FILM REVIEW: Robert Redford’s ‘Lions for Lambs’

'Lambs for Lions' x650

By Ray Bennett

LONDON – The title of Robert Redford’s “Lions for Lambs” comes from a comment made by a German officer in World War I about the bravery of British soldiers compared to the criminal stupidity of their commanders.

The film, which had its world premiere Monday at the London Film Festival, makes clear that Redford feels the same way about the current political leadership of the U.S. and the men and women now fighting and dying in the name of their country.

In sober and unemotional fashion, Redford and writer Matthew Michael Carnahan set out the arguments for and against America’s military incursions in Iraq and Afghanistan, leaving it for the audience to ponder a response. They leave no doubt, however, where they stand.

Box office response to films that deal with the U.S. government’s strategies in the Middle East so far suggests that the public is not eager to grapple with the topic onscreen. Redford’s film will appeal to those who feel that today’s military sacrifices are being made on false premises, but its responsible tone could draw a more widely appreciative audience.

Clocking in at about 90 minutes, the film has three settings, two of which involve discussions on the merits of commitment to activism and politics far removed from the field of battle. The third shows two Special Forces volunteers trapped on a snowy mountain in Afghanistan and surrounded by the enemy.

Redford plays Dr. Stephen Malley, a lecturer at an unnamed California university, who is attempting to persuade a bright but undisciplined student named Todd (Andrew Garfield) that he should apply his talents to help solving the problems of the day.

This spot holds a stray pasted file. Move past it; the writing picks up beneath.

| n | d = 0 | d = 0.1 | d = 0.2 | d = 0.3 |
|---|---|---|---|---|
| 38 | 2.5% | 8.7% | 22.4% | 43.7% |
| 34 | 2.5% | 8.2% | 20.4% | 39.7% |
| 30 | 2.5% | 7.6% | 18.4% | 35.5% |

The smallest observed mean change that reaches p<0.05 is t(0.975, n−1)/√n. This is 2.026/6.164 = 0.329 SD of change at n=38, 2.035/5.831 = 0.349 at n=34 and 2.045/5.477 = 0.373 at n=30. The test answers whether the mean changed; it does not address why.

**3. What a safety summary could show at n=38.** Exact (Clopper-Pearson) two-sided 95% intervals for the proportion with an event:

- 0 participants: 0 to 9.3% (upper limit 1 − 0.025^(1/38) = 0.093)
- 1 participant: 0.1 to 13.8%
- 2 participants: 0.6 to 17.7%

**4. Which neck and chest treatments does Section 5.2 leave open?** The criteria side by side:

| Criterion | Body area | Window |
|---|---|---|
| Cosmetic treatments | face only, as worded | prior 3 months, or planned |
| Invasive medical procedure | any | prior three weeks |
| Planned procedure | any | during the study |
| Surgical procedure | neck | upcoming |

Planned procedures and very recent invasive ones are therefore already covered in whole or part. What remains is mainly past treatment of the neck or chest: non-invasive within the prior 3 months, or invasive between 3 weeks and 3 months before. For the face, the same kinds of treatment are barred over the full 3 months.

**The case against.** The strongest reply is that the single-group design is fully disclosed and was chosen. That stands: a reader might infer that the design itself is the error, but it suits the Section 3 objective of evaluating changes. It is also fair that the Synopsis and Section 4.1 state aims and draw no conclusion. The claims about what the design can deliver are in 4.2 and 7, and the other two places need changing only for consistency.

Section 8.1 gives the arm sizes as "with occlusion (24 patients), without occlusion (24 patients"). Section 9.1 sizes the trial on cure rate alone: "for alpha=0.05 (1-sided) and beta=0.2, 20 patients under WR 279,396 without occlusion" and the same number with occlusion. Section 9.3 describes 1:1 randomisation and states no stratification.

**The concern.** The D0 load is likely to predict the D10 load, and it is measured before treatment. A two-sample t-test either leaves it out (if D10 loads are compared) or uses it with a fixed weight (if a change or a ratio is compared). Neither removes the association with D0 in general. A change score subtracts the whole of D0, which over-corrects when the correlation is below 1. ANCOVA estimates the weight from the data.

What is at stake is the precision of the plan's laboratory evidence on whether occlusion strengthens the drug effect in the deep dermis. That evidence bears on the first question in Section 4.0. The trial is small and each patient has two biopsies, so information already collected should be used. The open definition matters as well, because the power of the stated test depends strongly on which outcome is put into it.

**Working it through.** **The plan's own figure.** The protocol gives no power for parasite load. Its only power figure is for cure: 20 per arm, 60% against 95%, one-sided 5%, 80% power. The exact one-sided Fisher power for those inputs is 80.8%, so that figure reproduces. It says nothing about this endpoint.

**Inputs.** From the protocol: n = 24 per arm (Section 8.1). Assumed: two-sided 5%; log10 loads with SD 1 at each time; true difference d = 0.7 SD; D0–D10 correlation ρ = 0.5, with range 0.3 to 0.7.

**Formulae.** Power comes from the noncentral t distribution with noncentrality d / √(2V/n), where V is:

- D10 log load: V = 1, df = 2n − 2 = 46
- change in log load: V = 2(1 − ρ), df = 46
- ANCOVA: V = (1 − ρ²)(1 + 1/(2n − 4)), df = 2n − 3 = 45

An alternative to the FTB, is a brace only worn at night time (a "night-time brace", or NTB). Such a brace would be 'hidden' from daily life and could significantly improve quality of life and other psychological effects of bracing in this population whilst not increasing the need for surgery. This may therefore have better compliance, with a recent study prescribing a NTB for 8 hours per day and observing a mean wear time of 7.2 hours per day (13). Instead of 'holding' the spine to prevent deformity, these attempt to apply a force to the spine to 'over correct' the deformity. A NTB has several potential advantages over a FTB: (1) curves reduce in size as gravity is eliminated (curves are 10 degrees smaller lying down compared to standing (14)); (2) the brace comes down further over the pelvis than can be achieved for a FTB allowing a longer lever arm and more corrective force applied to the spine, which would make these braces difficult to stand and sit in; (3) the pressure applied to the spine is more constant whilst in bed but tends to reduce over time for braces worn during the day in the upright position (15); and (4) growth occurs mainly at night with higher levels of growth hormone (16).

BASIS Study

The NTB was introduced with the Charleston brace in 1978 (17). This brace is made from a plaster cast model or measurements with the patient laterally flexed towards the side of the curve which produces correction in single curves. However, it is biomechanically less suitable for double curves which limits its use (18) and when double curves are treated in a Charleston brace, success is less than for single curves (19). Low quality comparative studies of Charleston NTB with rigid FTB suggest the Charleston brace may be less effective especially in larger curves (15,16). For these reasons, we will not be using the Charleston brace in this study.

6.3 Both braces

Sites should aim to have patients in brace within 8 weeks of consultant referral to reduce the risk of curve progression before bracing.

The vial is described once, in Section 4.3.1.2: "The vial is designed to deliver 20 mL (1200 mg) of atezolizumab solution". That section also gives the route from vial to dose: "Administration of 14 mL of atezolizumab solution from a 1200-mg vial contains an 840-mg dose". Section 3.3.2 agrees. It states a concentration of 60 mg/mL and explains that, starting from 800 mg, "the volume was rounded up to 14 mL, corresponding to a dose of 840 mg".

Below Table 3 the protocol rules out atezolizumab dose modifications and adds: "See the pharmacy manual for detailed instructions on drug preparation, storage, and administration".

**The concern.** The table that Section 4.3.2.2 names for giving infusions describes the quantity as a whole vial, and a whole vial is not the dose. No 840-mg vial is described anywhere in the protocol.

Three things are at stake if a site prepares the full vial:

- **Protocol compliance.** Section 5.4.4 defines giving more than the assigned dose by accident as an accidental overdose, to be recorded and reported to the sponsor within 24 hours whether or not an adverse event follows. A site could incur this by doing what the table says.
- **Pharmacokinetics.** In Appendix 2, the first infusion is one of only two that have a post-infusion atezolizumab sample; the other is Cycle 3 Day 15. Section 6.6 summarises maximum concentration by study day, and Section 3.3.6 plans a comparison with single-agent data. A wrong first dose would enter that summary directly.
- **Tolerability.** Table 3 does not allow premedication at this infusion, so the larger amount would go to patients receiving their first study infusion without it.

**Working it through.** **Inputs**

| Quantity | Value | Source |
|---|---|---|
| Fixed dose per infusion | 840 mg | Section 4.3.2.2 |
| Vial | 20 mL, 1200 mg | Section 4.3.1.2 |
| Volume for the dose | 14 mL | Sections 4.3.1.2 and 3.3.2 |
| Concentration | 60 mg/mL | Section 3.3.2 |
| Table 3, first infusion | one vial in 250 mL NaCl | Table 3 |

Meryl Streep is Janine Roth, a veteran television reporter whose skills include taking shorthand and the ability to land an exclusive interview with hotshot Sen. Jasper Irving (Tom Cruise). Irving has his eye on the White House, and what he has to reveal is a new strategy that involves sending small Special Forces teams deep into mountainous territory to prevent Sunni and Shia insurgents from uniting.

In fact, that strategy has already been launched. When a Chinook helicopter attempts a landing in a dangerous area, it comes under fire and two soldiers are pitched out into harm’s way. Arian Finch (Derek Luke) and Ernest Rodriguez (Michael Pena), both from deprived communities but believers in the American Dream, are exactly the kind of youngsters that Malley lionizes.

The film cuts back and forth among the three scenarios as the senator tries to convince the reporter that his way is right, the professor does the same with the student and the two grunts try to stay alive.

The debate between the politician and the journalist comes off best as both actors get under the skin of their characters, with Cruise snapping out details with charming efficiency and Streep showing the reporter’s increasing skepticism with typical subtlety.

Pena and Luke are fine in a classroom sequence that reveals their selfless idealism, and they do what’s required in combat scenes made uglier by also being viewed via satellite.

Redford wears his heart on his sleeve in the scenes between the professor and the effortlessly smart kid. Garfield is also fine, but the encounter suffers from being polemical and as a result lacks drama.

Politicians, the media, educators, military commanders and a docile public all come under fire in a well-made movie that offers no answers but raises many important questions.

Cast: Robert Redford; Meryl Streep; Tom Cruise; Peter Berg; Michael Pena; Derek Luke; Andrew Garfield; Director: Robert Redford; Screenwriter: Matthew Michael Carnahan; Director of photography: Philippe Rousselot; Production designer: Jan Roelfs; Music: Mark Isham; Costume designer: Mary Zophres; Editor: Joe Hutshing; Producers: Robert Redford, Matthew Michael Carnahan, Andrew Hauptman, Tracy Falco; Executive producers: Tom Cruise, Daniel Lupi, Paula Wagner. Running time, 92 minutes.

 

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